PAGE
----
A French hitchhiker accused of destroying a road sign in New Zealand out of frustration he couldn't get a lift for four days is facing a $3,000 bill for the damage. Cedric Claude Rene Rault-Verpre, 27, was arrested and charged with wilful damage after he attacked a road sign in Punakaiki, a popular tourist town on the West Coast of the South Island, on Monday. He appeared in the Greymouth District Court before a registrar on Tuesday and pleaded guilty, despite claiming the sign was already damaged.
It was alleged Rault-Verpre pulled one sign out of the ground and threw it in the nearby Punakaiki River and hurled large rocks at another. Witnesses told police he had verbally abused tourists and locals.
Police prosecutor Don Abbey said Fulton Hogan were seeking $3,000 reparation for the damaged road sign.
Rault-Verpre told the court he had been standing at the side of the road for four days.
"No-one even asked if you want water. If you throw stones at a sign that's already damaged ... they want you to pay $3,000. I didn't move the sign. It was already damaged.
"Now I'm stuck in New Zealand for six months unless I plead guilty. I better swim to Australia," he said. Outside court, he said he had been in New Zealand "way too long".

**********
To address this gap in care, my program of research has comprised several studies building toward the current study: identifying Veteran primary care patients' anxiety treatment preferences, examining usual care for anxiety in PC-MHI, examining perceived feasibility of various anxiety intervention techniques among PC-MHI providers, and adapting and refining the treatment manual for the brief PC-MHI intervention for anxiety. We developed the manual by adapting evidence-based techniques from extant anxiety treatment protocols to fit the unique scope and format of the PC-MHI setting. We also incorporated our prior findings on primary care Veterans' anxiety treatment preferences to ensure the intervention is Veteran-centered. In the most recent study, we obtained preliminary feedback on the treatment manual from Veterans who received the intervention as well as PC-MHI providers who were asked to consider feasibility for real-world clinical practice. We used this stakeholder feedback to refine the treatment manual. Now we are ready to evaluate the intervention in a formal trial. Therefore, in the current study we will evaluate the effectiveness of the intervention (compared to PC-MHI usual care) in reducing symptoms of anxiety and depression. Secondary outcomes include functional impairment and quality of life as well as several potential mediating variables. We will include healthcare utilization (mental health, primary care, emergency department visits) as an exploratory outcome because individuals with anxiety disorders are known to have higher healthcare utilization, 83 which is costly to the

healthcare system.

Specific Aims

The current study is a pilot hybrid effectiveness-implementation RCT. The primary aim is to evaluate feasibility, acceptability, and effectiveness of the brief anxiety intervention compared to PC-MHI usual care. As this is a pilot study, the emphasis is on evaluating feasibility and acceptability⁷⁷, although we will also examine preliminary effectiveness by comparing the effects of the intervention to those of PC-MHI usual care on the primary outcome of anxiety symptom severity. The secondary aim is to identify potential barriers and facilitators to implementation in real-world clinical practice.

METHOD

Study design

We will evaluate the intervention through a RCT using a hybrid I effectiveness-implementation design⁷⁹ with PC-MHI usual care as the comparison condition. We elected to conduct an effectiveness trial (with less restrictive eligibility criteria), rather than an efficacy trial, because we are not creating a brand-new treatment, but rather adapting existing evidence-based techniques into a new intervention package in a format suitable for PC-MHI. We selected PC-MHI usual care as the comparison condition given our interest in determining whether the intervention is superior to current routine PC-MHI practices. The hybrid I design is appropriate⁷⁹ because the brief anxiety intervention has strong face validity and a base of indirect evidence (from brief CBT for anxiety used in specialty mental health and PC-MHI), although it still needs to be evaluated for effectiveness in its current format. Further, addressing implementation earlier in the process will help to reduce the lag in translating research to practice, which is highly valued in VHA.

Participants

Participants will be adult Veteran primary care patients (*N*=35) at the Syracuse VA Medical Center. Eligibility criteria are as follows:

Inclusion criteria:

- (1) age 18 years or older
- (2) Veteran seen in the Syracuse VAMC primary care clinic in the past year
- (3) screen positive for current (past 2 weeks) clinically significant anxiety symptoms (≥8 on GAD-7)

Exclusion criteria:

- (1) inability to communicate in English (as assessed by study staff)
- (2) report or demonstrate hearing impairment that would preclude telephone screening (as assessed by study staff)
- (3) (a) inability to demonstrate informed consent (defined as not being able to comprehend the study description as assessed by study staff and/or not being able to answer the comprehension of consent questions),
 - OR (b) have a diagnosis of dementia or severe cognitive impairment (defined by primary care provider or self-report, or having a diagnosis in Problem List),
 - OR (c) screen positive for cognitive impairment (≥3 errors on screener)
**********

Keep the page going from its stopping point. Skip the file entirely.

"You should change the name Nazi Zealand not New Zealand," he said .
Rault-Verpre said he was given two choices by the court.
"I stay stuck for six months because there is no judge or I pay $3,000.
I already pay $3,000 tax in New Zealand because I worked and now I have to pay $3,000 reparation to fix something that isn't even worth anything. There are no judge in the court. What is that? You come to New Zealand and work and you don't even make one cent."
He said he had been to 80 countries.
"I've been to the worst part of the US. The worst American is not an asshole like a New Zealander. In Europe we have judges, we don't charge people and say you pay or you stay six months in New Zealand."
Abbey said he would speak to Fulton Hogan about the amount it would cost to repair the damage.
"Ultimately, they are the people who make the decision on behalf of the New Zealand taxpayer," he said.
Duty lawyer Marcus Zintl, who he initially refused to speak to, said Rault-Verpre disputed the amount of reparation.
"He is being charged for a new sign when they were already old and damaged," he said.
He pleaded guilty and was remanded to reappear in the Christchurch District Court on Friday. He had to surrender his passport.
There's a video of a very unhappy Monsieur Rault-Verpre outside the court here.